Pretty much everybody in the RPG hobby has games they have never played. I am no exception. But, to paraphrase Tolstoy, played games are played all alike, games not played are not played each in their own way. Sometimes the reason really makes no sense. It is a function of human irrationality. Here’s the story of one of mine.
Back in the early 1990s I was pretty soured on D&D in all its forms. Mostly because I could not do with it what I wanted to do with it at the time. Leveling seemed artificial, hit points silly (are they wounds or not; if not then why such long recovery times?), armor class made no sense (armor should affect what happens after you get hit not before), campaigning increased the effort needed by a DM as characters became more powerful, etc., etc. I preferred other games at the time (2300 AD, Call of Cthulhu, and Harnmaster). The only thing I wanted to play with it was Dark Sun which did do planetary romance pretty well (though implementation of the modules was a travesty).
But, then a miracle occurred. TSR had a spate of publishing historical splat books and these hit my fancy quite exactly. There were seven of them:
For me they were inspirational. I bought them all as they came out. I even wrote an email (my first email) to TSR requesting that they add a Golden Age of Piracy book to the line. TSR did not respond. Each book in essence provided a few key items for playing in the era presented: allowed and modified character classes; equipment lists and prices; a brief timeline of the era’s history; modified magic systems appropriate to the setting; paired down era-specific monsters, and, a not spectacular but, good enough map of the region discussed.
Were they perfect? No. They exhibited many of the flaws present in TSRs offerings of that time: poor bindings, uninspired art, and a rather scattershot approach to the topics reviewed. Nonetheless, there was also much to recommend them. Several could be used in conjunction with each other: The Glory of Rome with both the Celts book and The Age of Heroes; Charlemagne’s Paladins paired with Vikings. But, the main thing I loved about them were the limitations. Specifically: humanity centered characters; low powered magic; known geography; and real mythology.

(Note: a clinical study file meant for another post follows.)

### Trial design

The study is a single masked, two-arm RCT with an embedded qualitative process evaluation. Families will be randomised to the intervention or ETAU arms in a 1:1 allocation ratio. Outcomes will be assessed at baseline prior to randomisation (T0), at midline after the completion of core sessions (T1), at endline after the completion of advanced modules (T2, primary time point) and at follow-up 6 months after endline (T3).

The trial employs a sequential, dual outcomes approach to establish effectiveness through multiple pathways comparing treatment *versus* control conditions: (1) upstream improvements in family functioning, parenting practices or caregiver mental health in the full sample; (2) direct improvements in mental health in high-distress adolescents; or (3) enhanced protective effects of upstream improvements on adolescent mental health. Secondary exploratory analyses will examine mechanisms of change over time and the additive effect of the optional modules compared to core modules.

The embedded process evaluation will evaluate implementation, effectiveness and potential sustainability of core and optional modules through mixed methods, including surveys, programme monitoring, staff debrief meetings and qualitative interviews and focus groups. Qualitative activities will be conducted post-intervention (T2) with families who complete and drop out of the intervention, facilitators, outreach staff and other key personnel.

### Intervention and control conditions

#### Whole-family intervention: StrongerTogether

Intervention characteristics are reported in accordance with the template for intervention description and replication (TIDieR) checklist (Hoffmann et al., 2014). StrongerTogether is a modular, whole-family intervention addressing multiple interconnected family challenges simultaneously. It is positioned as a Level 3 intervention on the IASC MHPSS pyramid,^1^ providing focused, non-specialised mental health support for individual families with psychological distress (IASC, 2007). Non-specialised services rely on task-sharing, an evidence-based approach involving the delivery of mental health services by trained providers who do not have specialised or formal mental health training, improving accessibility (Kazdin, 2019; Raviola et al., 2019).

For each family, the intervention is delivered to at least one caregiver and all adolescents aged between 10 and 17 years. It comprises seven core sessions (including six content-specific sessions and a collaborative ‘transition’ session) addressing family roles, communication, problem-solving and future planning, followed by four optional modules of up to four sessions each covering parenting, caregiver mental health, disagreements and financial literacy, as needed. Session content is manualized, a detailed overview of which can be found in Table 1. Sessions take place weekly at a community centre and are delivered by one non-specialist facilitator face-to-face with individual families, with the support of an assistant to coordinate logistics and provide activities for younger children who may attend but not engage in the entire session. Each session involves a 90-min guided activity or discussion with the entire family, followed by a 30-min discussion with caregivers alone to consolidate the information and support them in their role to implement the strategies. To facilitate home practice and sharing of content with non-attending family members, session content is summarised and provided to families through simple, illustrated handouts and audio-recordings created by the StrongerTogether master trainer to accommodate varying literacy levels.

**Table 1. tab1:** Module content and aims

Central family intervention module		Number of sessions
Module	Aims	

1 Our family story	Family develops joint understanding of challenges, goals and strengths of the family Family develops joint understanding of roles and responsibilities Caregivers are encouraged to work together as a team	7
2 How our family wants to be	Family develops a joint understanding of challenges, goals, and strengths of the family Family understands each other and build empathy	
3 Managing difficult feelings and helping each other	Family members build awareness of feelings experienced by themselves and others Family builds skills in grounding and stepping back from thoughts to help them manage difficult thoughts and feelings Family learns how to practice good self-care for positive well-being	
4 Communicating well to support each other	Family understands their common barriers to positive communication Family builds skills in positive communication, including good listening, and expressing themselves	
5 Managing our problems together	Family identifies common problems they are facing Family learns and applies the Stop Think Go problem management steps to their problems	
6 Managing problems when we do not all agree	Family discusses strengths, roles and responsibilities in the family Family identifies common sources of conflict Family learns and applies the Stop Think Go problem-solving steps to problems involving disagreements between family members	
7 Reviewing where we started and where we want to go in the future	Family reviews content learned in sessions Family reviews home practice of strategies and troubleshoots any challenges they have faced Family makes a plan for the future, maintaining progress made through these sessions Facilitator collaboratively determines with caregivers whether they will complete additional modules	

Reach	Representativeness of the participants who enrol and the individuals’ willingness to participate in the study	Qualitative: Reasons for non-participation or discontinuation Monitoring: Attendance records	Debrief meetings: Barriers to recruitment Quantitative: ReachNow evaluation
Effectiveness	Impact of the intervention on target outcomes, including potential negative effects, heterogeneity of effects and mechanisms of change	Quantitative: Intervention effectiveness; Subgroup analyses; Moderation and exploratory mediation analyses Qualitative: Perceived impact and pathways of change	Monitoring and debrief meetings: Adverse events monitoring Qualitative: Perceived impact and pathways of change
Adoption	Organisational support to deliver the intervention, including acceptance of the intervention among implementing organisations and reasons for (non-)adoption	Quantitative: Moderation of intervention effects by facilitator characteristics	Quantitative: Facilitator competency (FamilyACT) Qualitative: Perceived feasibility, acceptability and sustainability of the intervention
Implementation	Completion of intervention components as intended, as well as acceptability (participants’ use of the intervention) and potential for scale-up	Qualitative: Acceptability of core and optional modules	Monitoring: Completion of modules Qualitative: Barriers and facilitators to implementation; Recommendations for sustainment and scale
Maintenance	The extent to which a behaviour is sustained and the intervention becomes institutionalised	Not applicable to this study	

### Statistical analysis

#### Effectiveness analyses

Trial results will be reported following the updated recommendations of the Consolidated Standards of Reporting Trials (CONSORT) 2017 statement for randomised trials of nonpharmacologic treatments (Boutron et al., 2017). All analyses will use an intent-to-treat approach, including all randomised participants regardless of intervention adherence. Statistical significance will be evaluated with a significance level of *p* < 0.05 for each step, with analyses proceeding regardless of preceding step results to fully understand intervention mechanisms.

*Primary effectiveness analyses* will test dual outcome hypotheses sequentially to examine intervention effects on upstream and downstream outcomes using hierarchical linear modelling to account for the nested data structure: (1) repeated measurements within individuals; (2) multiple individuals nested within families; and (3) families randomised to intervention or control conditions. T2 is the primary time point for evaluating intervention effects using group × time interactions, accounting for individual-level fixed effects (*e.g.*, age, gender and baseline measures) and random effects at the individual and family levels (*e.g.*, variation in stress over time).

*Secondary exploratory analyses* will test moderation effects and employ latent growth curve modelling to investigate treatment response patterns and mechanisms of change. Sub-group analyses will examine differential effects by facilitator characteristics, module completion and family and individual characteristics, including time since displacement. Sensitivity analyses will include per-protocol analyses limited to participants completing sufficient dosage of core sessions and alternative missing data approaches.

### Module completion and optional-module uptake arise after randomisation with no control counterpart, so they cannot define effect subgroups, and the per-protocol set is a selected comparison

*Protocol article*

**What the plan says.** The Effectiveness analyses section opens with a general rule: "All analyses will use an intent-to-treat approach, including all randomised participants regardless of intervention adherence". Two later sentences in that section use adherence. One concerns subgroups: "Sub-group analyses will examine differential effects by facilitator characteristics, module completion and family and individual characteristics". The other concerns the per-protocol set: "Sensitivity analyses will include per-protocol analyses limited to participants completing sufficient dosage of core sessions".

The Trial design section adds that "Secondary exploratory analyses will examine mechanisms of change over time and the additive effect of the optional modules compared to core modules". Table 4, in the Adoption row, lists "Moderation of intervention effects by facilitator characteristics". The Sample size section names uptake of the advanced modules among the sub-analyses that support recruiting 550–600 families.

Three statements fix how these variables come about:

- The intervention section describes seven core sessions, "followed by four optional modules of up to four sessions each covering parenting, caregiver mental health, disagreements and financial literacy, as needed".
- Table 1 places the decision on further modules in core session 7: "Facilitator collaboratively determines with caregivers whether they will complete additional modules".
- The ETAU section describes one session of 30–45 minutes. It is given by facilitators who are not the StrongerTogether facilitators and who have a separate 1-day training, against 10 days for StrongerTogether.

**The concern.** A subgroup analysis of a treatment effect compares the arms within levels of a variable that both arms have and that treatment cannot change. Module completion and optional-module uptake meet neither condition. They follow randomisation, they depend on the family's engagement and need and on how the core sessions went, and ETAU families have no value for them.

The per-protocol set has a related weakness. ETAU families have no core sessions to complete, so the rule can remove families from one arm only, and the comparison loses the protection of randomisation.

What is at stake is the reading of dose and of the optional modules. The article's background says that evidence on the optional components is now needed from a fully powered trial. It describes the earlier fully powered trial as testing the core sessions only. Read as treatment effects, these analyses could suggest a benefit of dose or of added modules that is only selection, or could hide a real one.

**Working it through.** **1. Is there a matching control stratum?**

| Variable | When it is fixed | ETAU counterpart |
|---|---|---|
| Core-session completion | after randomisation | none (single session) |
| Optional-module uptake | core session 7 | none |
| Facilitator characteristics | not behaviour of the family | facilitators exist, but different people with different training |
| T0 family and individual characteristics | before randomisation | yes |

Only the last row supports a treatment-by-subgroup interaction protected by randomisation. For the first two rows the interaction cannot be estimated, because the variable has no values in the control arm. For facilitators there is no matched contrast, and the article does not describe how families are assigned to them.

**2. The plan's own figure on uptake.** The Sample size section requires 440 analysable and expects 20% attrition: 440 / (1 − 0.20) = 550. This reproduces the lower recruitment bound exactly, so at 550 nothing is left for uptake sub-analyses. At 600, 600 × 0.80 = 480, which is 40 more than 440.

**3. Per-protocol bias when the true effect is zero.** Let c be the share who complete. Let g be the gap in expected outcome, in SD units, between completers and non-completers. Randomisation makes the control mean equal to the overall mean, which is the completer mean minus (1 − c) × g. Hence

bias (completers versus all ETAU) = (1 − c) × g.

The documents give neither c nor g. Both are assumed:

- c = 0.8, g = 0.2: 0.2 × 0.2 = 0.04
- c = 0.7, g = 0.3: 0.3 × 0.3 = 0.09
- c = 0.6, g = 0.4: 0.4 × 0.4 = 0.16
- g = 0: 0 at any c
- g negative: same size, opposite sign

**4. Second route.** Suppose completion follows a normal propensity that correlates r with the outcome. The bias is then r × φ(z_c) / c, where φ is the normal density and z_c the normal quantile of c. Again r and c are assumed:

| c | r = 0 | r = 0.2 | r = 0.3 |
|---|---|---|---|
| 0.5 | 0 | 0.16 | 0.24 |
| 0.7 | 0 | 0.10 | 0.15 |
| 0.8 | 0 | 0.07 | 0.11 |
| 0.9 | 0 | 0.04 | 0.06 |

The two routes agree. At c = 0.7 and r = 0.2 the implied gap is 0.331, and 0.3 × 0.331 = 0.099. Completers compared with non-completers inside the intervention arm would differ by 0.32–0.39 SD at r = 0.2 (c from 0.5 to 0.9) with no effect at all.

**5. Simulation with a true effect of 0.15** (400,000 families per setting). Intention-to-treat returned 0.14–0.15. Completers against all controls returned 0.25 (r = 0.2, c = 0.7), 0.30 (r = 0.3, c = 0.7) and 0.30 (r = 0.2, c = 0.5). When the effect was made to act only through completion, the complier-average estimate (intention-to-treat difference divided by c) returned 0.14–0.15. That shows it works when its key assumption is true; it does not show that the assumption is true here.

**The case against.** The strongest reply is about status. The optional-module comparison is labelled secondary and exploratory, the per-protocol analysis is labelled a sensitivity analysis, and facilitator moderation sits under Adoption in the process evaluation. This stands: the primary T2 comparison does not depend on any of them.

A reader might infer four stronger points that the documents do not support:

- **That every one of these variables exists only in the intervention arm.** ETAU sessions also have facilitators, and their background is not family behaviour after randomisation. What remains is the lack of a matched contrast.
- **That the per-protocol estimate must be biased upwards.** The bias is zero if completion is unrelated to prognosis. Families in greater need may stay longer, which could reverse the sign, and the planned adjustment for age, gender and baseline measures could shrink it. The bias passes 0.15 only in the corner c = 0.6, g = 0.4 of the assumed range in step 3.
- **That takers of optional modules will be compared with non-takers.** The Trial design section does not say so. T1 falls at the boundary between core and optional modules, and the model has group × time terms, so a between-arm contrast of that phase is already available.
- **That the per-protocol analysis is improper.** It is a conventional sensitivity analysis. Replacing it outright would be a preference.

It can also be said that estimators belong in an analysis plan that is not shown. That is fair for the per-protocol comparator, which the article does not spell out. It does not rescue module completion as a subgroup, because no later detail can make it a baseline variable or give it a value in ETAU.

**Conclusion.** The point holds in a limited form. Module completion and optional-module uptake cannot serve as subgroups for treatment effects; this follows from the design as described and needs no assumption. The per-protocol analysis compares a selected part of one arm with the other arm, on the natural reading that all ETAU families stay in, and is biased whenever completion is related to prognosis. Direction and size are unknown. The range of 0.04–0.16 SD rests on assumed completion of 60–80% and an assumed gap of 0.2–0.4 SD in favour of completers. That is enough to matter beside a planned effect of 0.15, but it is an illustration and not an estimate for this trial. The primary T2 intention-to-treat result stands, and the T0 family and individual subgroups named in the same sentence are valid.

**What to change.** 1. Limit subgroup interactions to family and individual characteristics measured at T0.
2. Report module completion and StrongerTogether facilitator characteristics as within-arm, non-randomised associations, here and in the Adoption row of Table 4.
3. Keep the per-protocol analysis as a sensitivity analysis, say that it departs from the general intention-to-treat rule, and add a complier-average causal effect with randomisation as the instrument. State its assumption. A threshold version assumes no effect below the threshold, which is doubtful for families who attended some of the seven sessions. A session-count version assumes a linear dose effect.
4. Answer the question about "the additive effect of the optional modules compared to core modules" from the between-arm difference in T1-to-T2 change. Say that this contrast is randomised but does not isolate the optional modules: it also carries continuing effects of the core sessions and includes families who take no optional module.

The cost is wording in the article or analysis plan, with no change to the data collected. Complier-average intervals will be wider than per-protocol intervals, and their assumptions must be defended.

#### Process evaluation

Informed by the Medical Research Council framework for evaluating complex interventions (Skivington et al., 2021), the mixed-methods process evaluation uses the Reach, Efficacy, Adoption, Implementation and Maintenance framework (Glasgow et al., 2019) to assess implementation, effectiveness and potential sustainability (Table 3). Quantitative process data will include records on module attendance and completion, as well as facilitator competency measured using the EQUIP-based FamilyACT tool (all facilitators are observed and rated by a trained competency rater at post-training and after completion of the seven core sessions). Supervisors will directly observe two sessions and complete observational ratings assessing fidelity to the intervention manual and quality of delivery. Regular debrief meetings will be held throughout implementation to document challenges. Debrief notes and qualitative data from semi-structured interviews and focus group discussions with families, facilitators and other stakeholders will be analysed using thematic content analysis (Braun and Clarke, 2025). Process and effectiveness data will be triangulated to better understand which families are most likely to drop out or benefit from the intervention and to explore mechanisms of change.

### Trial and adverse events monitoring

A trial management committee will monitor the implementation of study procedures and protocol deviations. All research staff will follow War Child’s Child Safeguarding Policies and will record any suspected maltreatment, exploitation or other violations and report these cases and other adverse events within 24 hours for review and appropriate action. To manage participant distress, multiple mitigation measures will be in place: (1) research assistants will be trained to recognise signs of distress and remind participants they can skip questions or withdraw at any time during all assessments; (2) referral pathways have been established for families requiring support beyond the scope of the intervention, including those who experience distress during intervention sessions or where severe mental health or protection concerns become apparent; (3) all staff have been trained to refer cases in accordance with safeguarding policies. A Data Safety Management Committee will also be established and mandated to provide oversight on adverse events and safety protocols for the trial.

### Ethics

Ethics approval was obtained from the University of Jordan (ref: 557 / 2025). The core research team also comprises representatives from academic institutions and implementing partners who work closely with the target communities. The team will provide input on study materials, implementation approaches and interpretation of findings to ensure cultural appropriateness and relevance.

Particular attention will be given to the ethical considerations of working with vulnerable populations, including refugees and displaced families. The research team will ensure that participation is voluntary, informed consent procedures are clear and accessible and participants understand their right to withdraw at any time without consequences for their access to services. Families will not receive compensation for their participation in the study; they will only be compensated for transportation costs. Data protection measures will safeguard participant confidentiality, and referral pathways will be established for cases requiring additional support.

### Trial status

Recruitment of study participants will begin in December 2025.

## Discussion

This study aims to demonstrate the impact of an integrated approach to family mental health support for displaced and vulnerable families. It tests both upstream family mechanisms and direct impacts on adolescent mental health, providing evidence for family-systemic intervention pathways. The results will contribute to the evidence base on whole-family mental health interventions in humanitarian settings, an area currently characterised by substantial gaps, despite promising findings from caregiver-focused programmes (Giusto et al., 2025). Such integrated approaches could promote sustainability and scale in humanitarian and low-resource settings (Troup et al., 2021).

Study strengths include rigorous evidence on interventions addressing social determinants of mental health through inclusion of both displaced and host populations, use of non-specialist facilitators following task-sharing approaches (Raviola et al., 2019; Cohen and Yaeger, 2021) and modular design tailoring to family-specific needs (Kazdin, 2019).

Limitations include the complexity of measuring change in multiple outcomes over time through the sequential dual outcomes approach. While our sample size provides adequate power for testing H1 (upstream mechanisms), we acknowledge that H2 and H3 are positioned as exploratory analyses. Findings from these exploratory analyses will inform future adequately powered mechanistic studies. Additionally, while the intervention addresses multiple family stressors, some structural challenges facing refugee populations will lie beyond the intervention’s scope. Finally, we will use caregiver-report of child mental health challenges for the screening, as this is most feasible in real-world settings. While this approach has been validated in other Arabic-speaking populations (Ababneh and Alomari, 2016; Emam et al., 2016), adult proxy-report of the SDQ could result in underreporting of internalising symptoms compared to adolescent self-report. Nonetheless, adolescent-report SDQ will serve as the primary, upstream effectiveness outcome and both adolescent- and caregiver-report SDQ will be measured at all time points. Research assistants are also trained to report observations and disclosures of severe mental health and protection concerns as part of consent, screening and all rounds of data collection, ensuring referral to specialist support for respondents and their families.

But, I only played them a little — Mostly a bit of Charlemagne’s Paladins. The main issue was finding players willing to accept the limitations. “I thought we were going to play D&D” was a phrase I often heard. But, also there were no published modules for these settings. It was up to me and I lacked confidence in coming up with my own material. At that time, even very minor things impeded my running the game. Here’s my favorite example. I really wanted to play A Mighty Fortress which basically covers the late renaissance. Specifically, I liked the addition of firearms to D&D and also the chaos of the religious wars of that era seemed ripe for gaming. But, there was a problem. While the book provides price lists for many period items, there was one key price left out – the price of gunpowder and ammunition in general. I should have just made a price up; say a pence per charge or something like that. I couldn’t get past it though, without the price of gunpowder I never could even finish character creation. Which in retrospect was just plain stupid of me. The multitude of information available in a historical setting was overwhelming — it was impossible to get fully right, especially when the data wasn’t available. Today, I would not let that stop me.
But, what is the price of gunpowder? It’s bizarre that the price of gunpowder was left out but, it’s also bizarre how paralyzing it was to me at the time. I can see why it was left out – the price of gunpowder is remarkably hard to find. Ever since the A Mighty Fortress was released, every couple years I have gotten a bug to research that cost. Surely, the rise of the internet should make it easier? There must be some data? To this day I have no definitive answer. I imagine the price was quite volatile but, for gaming purposes I need a general number. So now I have one.
There is a wonderful website called the Port Royal Project which covers the archeology of Port Royal, Jamaica, from around the time of its destruction by earthquake in 1692. http://nautarch.tamu.edu/portroyal/ One of this things it does is provide a catalog of Inventories that were made after a person’s death that provides values for the deceased’s possessions. There you will find the Inventory of the famous buccaneer Henry Morgan (http://nautarch.tamu.edu/portroyal/archives/Inventories/Vol3/3-259.htm). It’s fascinating to read these inventories and in addition to giving an idea of what things were worth at the time it also provides insight on what people valued and how they lived. You will find more references to “powder boxes” (for wig and face powder) than you will find references to gunpowder. You will also find some rather tragic (from today’s perspective) stories. For example, here is the inventory of George Elkin whose inventory was filed September 14, 1686.